Written by Melissa N. Powell at Wednesday, November 15 2017 04:10:55 for Lighting Fixtures
Major reductions in the cost of lighting occurred with the discovery of whale oil and kerosene. The potential of electric light as a new building material was recognized in the 1920s and became a useful design tool by the mid-century. Skillful lighting allowed for theatricality, narrative, and a new emphasis on structure and space. Gas lighting was economical enough to power street lights in major cities starting in the early 1800s, and was also used in some commercial buildings and in the homes of wealthy people. The gas mantle boosted the luminosity of utility lighting and of kerosene lanterns.
Chandeliers: Chandeliers have multiple lightbulbs combined in one unit to create a larger, more dramatic statement piece. Unlike pendants, they produce a stronger glow and therefore can often stand alone. Chandeliers are traditionally more elegant and more expensive than other indoor lighting fixtures, and therefore are used less frequently — you may see one in an entryway or a formal dining room.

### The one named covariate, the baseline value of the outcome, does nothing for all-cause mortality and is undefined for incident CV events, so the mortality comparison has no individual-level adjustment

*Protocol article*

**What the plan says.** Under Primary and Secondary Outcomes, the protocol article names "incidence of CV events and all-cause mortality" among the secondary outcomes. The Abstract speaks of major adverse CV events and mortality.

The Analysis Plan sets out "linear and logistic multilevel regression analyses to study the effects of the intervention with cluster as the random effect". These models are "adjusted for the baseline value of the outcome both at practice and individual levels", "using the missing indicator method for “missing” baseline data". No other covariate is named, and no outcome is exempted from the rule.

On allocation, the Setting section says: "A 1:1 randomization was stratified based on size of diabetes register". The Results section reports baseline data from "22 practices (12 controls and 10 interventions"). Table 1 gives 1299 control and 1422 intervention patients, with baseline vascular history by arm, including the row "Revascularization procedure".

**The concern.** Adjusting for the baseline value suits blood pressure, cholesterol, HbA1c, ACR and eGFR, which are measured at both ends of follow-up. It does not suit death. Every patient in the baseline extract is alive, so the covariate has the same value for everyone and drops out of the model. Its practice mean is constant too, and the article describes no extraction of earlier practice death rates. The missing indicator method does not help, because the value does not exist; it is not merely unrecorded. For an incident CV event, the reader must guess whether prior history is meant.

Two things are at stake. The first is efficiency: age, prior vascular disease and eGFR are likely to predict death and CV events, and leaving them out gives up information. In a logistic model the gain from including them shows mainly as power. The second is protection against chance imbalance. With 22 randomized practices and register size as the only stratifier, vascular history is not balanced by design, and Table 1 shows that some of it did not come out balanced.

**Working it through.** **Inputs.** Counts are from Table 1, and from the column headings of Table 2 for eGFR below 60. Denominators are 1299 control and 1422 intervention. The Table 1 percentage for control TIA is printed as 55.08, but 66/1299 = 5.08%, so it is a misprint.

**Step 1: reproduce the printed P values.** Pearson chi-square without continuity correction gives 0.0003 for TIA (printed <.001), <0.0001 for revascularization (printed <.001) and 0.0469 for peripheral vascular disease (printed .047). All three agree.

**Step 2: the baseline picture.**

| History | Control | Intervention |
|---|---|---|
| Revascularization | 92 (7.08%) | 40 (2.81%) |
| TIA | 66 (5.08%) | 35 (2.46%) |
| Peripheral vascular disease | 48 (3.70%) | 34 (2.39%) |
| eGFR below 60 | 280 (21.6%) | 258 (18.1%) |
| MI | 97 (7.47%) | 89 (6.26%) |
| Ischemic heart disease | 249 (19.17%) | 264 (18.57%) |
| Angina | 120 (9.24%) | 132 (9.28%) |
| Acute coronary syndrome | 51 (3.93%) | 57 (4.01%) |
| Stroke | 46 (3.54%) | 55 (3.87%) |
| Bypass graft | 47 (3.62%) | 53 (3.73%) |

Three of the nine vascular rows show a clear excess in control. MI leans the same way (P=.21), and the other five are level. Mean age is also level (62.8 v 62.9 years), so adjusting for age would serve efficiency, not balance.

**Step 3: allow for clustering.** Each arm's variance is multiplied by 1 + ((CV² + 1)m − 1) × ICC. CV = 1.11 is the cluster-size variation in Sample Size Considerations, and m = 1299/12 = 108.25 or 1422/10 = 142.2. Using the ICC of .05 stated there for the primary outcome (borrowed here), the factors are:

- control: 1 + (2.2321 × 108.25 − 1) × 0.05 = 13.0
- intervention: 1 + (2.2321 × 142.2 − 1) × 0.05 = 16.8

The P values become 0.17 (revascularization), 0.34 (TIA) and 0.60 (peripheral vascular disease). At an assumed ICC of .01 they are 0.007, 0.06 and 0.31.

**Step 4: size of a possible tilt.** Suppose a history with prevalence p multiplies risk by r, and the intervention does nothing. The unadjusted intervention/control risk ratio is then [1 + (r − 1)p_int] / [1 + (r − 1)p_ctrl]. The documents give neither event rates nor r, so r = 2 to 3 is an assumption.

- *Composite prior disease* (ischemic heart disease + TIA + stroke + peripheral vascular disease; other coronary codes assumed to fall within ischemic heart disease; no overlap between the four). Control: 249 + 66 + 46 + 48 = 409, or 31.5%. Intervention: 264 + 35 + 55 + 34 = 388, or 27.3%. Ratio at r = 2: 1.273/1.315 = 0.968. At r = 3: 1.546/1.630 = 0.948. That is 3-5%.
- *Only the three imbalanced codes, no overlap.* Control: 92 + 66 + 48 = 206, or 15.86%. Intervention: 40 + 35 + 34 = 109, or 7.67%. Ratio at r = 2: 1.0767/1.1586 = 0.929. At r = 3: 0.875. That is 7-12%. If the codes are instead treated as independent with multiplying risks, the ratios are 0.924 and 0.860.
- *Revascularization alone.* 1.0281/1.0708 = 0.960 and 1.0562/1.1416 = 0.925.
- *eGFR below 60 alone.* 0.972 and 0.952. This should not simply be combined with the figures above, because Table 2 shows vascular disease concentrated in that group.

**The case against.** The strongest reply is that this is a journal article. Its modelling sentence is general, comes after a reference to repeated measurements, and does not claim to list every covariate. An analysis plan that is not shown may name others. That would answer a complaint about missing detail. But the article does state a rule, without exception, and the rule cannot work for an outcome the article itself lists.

Extensive luminaire photometric designing calls for consideration of the amount of functional light present, the energy expended, as well as the aesthetic impact supplied by the lighting system. Some buildings, like surgical centers and sports facilities, are primarily concerned with providing the appropriate amount of light for the associated task. Some buildings, like warehouses and office buildings, are primarily concerned with saving money through the energy efficiency of the lighting system.